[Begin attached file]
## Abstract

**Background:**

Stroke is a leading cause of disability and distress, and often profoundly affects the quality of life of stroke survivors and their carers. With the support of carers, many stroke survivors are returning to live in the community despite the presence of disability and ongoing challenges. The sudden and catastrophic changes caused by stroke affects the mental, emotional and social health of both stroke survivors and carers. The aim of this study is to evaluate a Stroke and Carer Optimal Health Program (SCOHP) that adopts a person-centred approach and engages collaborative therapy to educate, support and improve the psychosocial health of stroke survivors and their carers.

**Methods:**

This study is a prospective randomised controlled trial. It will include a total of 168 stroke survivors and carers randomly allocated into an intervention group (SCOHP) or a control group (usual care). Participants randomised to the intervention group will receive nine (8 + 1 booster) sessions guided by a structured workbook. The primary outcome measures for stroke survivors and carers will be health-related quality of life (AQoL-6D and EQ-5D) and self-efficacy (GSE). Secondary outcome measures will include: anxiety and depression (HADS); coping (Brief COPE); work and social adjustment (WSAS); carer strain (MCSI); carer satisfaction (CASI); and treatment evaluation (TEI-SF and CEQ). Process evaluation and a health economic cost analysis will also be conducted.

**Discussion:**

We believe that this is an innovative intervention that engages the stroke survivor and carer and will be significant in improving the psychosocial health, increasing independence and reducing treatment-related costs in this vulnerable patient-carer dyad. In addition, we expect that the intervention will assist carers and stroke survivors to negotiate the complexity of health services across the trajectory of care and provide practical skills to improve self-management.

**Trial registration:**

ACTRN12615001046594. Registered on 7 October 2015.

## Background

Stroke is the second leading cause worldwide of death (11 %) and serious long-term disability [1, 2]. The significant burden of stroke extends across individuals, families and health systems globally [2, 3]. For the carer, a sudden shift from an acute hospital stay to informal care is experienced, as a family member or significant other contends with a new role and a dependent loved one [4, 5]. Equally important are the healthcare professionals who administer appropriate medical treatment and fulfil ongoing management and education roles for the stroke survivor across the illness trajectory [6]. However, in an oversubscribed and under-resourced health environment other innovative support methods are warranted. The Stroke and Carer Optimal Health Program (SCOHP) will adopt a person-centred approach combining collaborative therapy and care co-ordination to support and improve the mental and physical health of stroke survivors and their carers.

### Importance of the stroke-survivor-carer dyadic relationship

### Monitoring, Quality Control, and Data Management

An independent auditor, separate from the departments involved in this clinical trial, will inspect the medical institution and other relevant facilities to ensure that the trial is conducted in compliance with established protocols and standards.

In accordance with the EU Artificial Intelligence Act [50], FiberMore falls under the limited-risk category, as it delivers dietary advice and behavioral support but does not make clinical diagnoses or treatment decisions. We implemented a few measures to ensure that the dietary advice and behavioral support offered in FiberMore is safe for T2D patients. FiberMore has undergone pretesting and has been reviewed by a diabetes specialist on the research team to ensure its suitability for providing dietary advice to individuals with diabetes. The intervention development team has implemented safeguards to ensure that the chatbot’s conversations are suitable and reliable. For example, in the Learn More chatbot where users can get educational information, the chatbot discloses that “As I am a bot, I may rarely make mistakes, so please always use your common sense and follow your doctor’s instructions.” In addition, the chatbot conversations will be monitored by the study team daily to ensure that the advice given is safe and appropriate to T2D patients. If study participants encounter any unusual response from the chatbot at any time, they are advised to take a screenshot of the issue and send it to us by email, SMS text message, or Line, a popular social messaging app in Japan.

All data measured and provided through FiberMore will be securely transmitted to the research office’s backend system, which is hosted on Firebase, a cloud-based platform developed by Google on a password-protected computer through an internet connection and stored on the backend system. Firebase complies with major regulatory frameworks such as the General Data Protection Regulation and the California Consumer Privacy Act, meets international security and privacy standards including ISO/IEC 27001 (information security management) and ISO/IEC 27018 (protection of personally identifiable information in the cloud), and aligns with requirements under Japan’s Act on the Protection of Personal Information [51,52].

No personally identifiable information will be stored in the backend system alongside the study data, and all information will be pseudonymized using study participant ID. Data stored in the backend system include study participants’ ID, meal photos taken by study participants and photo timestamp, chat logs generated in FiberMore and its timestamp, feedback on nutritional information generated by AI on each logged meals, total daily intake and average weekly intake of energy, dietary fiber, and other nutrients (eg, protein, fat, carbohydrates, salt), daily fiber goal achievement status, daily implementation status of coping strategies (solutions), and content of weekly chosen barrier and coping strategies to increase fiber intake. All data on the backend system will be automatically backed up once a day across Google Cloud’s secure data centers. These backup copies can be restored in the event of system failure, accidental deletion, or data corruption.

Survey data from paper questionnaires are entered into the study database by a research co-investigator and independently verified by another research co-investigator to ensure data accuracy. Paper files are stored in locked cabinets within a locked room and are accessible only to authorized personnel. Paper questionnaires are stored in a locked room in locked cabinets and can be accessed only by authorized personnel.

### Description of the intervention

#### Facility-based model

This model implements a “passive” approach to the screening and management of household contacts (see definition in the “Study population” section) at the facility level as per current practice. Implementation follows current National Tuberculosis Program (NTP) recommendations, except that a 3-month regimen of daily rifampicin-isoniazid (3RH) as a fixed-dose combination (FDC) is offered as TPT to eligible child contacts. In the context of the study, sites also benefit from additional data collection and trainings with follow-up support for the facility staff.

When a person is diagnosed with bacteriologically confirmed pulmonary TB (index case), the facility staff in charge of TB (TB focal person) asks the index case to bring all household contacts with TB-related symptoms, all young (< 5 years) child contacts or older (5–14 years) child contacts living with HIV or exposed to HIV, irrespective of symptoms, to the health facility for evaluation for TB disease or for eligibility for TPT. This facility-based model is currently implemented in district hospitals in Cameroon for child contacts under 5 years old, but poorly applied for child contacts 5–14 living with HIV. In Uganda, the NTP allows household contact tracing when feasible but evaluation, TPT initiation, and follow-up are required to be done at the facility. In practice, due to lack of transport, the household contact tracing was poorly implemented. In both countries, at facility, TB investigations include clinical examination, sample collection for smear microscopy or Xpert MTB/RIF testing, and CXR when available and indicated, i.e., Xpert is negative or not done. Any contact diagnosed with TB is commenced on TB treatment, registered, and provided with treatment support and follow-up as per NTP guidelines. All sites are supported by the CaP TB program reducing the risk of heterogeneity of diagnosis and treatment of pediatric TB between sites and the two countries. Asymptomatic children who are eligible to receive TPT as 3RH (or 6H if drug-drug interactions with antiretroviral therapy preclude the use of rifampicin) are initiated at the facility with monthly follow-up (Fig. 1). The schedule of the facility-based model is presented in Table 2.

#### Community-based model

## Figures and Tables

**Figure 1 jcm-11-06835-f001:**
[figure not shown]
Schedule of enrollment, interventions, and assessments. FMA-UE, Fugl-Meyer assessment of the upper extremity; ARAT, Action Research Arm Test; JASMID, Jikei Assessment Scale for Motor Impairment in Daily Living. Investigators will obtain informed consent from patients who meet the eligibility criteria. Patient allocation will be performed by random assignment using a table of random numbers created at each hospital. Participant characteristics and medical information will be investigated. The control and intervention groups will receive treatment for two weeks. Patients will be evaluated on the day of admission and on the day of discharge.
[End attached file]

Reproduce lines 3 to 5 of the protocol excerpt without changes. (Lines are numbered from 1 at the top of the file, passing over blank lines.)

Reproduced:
Stroke is a leading cause of disability and distress, and often profoundly affects the quality of life of stroke survivors and their carers. With the support of carers, many stroke survivors are returning to live in the community despite the presence of disability and ongoing challenges. The sudden and catastrophic changes caused by stroke affects the mental, emotional and social health of both stroke survivors and carers. The aim of this study is to evaluate a Stroke and Carer Optimal Health Program (SCOHP) that adopts a person-centred approach and engages collaborative therapy to educate, support and improve the psychosocial health of stroke survivors and their carers.

**Methods:**

This study is a prospective randomised controlled trial. It will include a total of 168 stroke survivors and carers randomly allocated into an intervention group (SCOHP) or a control group (usual care). Participants randomised to the intervention group will receive nine (8 + 1 booster) sessions guided by a structured workbook. The primary outcome measures for stroke survivors and carers will be health-related quality of life (AQoL-6D and EQ-5D) and self-efficacy (GSE). Secondary outcome measures will include: anxiety and depression (HADS); coping (Brief COPE); work and social adjustment (WSAS); carer strain (MCSI); carer satisfaction (CASI); and treatment evaluation (TEI-SF and CEQ). Process evaluation and a health economic cost analysis will also be conducted.